Page 7 - CinemaRecord Edition 3-2002 #37
P. 7

Briquette furnace
                 Exit                                    Exit


                                                                                 Cross Aisle

                     Stand by Manager              Switch
                      plant                        room
                              Tickets                                              Biobox
                                                   Ladies                  Rewind  Switchboard
                                    Foyer                                                        Store
                     Gents                                                                       room

                                             Nepean Highway
            The plan drawn from the author’s memory. There were twice as many rows in the circle as in the lounge; the number
          shown is only indicative. It must have been a shallow balcony because there were no side exits.

             The projection room protruded     After the curtains closed a great   After the arrival of television the
          into the auditorium and robbed the  fanfare played and the curtains would  theatre was forced into a policy of
          rear of the circle of a few seats.  re-open, as the decorative lights faded  restricted screenings - three nights a
          Seating capacity was 1095 in 1957.  to reveal a wide screen---wow what  week instead of the usual six.
             The heating plant was a briquette-  presentation---something that’s rare  After seven years under Mel’s
          fired furnace. Access was from the  these days. Most wide-screen films  management the Mayfair’s final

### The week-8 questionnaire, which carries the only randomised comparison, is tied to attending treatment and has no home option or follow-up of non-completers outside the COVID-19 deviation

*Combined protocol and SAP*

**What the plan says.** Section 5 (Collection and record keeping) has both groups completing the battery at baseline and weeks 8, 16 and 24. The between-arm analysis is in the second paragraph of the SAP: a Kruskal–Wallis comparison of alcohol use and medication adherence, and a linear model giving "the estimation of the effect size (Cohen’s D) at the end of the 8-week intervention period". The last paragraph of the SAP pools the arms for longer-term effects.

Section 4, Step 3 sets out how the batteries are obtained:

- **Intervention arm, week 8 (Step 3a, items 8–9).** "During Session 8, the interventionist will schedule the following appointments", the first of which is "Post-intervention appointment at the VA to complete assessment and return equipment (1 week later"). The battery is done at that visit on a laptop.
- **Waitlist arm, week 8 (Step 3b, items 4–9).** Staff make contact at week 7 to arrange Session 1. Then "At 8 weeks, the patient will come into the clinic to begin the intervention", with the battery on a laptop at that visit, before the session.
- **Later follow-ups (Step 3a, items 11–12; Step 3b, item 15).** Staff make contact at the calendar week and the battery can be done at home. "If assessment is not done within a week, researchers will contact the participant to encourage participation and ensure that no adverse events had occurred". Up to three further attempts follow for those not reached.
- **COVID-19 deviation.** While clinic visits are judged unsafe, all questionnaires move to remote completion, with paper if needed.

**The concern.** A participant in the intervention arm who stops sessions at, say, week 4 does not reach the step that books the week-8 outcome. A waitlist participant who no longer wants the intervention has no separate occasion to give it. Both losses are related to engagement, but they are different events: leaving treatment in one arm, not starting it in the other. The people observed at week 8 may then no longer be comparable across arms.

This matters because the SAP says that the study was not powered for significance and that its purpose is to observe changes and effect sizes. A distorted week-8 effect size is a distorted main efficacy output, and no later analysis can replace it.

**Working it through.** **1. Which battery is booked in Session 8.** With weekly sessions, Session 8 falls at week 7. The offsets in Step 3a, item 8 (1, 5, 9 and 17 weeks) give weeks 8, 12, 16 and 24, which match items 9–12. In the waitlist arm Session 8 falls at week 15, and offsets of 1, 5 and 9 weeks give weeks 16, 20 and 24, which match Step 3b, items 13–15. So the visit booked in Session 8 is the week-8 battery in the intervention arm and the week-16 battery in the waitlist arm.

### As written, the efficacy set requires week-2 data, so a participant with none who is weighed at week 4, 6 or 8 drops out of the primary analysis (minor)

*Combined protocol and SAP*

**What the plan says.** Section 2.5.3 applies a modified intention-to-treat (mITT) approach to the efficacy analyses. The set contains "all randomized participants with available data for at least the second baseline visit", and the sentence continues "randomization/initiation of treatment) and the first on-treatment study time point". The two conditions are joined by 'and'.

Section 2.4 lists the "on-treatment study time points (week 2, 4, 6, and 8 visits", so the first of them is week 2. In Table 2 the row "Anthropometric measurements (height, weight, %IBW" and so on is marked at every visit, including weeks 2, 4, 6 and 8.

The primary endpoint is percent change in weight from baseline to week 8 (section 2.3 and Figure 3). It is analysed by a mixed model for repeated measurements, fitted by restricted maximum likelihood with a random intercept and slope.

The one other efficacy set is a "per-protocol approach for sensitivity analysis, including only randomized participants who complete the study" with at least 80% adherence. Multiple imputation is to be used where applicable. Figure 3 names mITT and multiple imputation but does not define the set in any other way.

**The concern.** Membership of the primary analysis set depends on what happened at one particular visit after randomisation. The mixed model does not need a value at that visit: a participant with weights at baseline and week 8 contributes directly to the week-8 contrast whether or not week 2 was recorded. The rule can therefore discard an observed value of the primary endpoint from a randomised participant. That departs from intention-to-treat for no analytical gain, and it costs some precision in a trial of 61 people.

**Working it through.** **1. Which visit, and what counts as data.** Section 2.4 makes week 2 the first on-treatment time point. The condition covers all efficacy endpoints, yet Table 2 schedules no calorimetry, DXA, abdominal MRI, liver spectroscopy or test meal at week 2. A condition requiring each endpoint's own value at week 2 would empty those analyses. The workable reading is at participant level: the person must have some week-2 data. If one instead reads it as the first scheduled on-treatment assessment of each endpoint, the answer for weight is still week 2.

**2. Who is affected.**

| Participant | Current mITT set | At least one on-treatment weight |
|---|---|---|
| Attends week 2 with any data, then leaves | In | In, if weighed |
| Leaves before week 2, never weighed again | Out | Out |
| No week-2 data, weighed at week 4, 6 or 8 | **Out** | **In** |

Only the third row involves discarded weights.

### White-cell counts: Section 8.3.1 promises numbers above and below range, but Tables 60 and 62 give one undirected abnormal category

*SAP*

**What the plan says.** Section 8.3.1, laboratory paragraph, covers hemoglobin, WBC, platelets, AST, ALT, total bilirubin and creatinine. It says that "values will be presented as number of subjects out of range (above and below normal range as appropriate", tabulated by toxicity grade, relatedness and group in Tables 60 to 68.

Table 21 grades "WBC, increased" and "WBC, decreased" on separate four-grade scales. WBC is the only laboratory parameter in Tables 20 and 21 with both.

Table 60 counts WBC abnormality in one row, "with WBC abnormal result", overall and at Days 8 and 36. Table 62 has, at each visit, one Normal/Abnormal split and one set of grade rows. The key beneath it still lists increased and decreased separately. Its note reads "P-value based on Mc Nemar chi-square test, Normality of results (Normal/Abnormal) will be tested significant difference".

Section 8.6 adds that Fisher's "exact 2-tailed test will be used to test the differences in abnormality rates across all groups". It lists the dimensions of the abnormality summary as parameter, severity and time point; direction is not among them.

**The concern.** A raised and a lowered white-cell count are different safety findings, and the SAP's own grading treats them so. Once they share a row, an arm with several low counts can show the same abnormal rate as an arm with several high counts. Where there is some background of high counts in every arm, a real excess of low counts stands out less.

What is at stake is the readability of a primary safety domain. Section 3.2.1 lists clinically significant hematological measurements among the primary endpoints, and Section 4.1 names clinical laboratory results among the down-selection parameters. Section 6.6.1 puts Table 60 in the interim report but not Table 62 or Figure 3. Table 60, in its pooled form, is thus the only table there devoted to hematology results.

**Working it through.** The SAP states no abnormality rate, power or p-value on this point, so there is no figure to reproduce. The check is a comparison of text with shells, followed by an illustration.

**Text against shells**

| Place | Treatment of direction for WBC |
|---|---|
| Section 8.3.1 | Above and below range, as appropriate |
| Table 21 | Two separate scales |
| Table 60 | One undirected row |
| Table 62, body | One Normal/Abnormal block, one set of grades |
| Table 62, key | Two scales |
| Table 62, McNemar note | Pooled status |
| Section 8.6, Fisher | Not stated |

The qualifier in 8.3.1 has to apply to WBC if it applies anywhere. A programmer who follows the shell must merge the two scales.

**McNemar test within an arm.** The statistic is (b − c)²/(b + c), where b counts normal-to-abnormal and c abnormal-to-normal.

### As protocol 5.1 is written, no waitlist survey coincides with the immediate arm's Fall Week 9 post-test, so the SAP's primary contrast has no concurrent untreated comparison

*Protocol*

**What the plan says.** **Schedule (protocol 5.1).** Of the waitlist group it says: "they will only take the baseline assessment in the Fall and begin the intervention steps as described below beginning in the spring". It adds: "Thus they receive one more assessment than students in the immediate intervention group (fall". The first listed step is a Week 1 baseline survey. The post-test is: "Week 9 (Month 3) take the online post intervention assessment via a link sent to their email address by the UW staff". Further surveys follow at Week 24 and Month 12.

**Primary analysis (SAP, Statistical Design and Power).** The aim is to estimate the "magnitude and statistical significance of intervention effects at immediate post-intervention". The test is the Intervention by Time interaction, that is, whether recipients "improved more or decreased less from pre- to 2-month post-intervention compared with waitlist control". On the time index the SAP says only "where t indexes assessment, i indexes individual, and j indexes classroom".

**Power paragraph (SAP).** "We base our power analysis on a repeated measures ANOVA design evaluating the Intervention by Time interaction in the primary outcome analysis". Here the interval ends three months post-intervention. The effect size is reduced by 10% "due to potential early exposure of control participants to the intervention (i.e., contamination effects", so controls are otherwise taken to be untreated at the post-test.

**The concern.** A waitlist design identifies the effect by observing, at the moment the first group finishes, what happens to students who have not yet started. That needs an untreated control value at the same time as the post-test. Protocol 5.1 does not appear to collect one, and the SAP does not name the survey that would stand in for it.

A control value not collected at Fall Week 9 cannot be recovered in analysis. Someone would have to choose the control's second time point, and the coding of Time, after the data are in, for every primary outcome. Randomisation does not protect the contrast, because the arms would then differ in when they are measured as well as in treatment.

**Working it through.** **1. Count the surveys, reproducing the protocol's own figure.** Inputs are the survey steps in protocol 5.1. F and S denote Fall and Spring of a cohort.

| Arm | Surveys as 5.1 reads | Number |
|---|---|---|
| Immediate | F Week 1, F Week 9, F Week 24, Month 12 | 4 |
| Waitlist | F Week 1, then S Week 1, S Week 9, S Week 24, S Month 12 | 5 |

laneway behind the theatre. A blower  were Paramount's VistaVision - a high  screening was 23 January 1960 with
          moved air across the furnace hot box  definition process.             MGM’s The Scapegoat. The theatre
          and into the auditorium through air  Mel’s contacts in the industry   was soon demolished for the widening
          chambers concealed by large plaster  helped to smooth over budget     of the Nepean Highway.
          grills above the stage side exits. The  problems. The
          system was very effective. Although  Mayfair never did
          air conditioning was out of the    have its own set of
          question, running the blower without  anamorphic lenses for
          the furnace in hot weather created  CinemaScope films.
          enough air movement, assisted by   Instead Mel arranged
          ceiling exhaust fans to let patrons feel  to borrow them as
          that their needs were understood.  needed from the
             The projectors were Powers (later  Western, West
          replaced with C& W Juniors, by     Brunswick (another
          Arthur Pyers) on RCA sound heads   Selleck house.) This
          (gate type) mounted on Powers      complicated the timing
          pedestals. The arcs were Colda and  of some bookings.
          looked rather ancient with asbestos  Programs were
          blankets hanging on the back to stop  booked from
          light glare. A definite No. No these  Paramount, B.E.F,
          days! The sound amplifier was a    M.G.M, Columbia,
          Gaumont-Kalee “Duosonic” mounted   Blake, and the
          on the wall between the projectors.  newsreels were from
          The wall and proscenium lights were  Cinesound.
          dimmed manually by means of slide
          resistors. The main houselights and
          curtains were electrically operated but
          the top and side masks were hand-                         The Mayfair came into its own when it showed
          winched from the projection room via                      continental films. The Herald Friday 2 Nov. 1956.
          very long cables.                                         (Source: State Library of Victoria.)

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